Fluid flows and aerodynamics surround us but students need some training to look for them and to consider them when pursuing projects like their human powered vehicles. Demonstrations such as Dr. Stephens’ shared help students see what they normally can’t, understand new phenomena and send them out of class better prepared to become skilled observers of fluid mechanics when they can see its effects during their daily lives.
After the demonstration, the students asked for videos they could continue to watch and share with their parents. The videos on this page show the CFD simulation results from a flow study of a Holden VE Commodore V8 supercar.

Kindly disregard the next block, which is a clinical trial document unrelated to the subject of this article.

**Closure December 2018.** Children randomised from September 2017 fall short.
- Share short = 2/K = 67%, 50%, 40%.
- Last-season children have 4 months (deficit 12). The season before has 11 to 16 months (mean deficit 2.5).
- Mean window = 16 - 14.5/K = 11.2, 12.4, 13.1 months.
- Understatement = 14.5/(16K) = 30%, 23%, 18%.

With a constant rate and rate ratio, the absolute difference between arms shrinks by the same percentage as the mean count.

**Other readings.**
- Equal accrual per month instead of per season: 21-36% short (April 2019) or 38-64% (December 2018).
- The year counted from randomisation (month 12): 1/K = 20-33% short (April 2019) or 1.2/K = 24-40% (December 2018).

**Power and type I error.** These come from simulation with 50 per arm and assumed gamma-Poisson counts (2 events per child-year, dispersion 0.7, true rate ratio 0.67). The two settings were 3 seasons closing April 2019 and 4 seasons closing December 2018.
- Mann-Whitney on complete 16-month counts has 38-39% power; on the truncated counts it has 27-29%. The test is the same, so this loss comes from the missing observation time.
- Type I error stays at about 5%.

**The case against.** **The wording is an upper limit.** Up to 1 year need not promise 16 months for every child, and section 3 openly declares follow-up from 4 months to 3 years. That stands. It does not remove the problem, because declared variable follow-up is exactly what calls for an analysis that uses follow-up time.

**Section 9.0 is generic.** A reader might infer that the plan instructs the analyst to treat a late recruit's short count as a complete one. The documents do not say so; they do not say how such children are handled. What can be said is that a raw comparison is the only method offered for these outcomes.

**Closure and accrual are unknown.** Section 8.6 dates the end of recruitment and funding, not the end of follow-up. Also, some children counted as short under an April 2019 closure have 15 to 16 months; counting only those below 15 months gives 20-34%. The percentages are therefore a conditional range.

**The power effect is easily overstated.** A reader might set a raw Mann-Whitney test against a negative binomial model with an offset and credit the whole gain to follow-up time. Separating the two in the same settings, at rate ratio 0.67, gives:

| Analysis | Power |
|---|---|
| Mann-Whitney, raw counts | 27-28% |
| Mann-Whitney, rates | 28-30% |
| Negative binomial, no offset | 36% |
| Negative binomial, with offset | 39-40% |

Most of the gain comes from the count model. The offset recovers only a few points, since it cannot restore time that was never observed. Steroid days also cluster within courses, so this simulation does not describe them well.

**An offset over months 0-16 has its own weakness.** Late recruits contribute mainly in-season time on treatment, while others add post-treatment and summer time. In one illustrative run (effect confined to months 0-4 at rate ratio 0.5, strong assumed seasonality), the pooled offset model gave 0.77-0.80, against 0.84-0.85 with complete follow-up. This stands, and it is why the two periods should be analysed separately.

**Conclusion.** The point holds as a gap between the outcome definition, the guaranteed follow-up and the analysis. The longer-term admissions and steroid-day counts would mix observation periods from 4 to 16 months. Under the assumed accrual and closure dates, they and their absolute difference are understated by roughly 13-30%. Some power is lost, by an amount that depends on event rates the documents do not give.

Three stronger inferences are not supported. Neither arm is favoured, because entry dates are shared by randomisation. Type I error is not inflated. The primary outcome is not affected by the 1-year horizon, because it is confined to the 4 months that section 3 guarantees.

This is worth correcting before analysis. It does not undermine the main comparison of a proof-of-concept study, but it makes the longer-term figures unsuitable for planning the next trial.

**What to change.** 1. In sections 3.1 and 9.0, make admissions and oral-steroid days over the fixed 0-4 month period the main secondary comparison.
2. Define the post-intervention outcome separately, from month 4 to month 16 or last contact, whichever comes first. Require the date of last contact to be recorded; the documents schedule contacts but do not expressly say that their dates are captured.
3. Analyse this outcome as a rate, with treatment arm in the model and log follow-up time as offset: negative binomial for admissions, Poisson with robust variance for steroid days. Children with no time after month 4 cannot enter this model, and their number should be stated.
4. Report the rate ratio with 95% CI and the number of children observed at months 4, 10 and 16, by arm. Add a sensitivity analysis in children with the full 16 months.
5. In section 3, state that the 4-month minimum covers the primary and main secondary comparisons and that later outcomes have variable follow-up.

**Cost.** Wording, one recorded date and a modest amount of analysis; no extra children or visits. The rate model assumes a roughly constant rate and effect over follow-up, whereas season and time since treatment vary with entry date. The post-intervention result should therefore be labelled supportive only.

Darrin Stephens is a founder and managing director of Applied CCM, an engineering software development company with offices in Australia and Canada.
Related post: Applied CCM uses OpenFOAM and FieldView for Unsteady Turbulent Flows
Source URL: http://blog.ilight.com/xdbview-atschool_ds/
by Roger Rintala | August 14, 2015 11:46 am
Recently posted videos created by Dr. Darrin Stephens of Applied CCM provide an example of how FieldView is used in the day to day work of engineers. Applied CCM is an engineering software development company with deep expertise in applying OpenFOAM to study fluid mechanics for its clients. Dr. Stephens uses FieldView to ensure productivity and to clearly present results to his clients.
These videos (#1 flow over entire car, #2 directly behind car) show basic airflow characteristics around a Holden VE Commodore V8 supercar design. This is part of a set of case studies Applied CCM developed for an SAE World Congress paper in 2014.